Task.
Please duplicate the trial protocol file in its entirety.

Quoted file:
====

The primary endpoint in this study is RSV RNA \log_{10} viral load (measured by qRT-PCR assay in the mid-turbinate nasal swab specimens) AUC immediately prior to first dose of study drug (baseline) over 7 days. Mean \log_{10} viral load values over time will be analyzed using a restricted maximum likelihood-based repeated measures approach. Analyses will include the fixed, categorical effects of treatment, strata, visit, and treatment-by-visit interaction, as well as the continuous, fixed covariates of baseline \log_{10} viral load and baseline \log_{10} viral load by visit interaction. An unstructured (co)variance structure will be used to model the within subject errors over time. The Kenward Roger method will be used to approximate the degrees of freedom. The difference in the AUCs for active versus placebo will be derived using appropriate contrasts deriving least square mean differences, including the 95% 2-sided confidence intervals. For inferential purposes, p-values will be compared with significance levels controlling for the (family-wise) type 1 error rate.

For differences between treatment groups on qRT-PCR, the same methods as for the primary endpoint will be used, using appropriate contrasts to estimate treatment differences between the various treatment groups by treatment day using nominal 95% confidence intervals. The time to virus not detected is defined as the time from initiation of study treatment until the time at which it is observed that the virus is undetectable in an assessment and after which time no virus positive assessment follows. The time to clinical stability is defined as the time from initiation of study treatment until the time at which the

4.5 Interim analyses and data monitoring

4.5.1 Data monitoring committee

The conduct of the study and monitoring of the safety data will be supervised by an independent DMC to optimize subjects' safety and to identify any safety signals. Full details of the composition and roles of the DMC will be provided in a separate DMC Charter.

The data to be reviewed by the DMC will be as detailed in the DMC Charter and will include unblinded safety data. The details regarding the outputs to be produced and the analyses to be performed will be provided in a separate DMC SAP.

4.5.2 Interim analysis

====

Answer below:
The primary endpoint in this study is RSV RNA \log_{10} viral load (measured by qRT-PCR assay in the mid-turbinate nasal swab specimens) AUC immediately prior to first dose of study drug (baseline) over 7 days. Mean \log_{10} viral load values over time will be analyzed using a restricted maximum likelihood-based repeated measures approach. Analyses will include the fixed, categorical effects of treatment, strata, visit, and treatment-by-visit interaction, as well as the continuous, fixed covariates of baseline \log_{10} viral load and baseline \log_{10} viral load by visit interaction. An unstructured (co)variance structure will be used to model the within subject errors over time. The Kenward Roger method will be used to approximate the degrees of freedom. The difference in the AUCs for active versus placebo will be derived using appropriate contrasts deriving least square mean differences, including the 95% 2-sided confidence intervals. For inferential purposes, p-values will be compared with significance levels controlling for the (family-wise) type 1 error rate.

For differences between treatment groups on qRT-PCR, the same methods as for the primary endpoint will be used, using appropriate contrasts to estimate treatment differences between the various treatment groups by treatment day using nominal 95% confidence intervals. The time to virus not detected is defined as the time from initiation of study treatment until the time at which it is observed that the virus is undetectable in an assessment and after which time no virus positive assessment follows. The time to clinical stability is defined as the time from initiation of study treatment until the time at which the

4.5 Interim analyses and data monitoring

4.5.1 Data monitoring committee

The conduct of the study and monitoring of the safety data will be supervised by an independent DMC to optimize subjects' safety and to identify any safety signals. Full details of the composition and roles of the DMC will be provided in a separate DMC Charter.

The data to be reviewed by the DMC will be as detailed in the DMC Charter and will include unblinded safety data. The details regarding the outputs to be produced and the analyses to be performed will be provided in a separate DMC SAP.

4.5.2 Interim analysis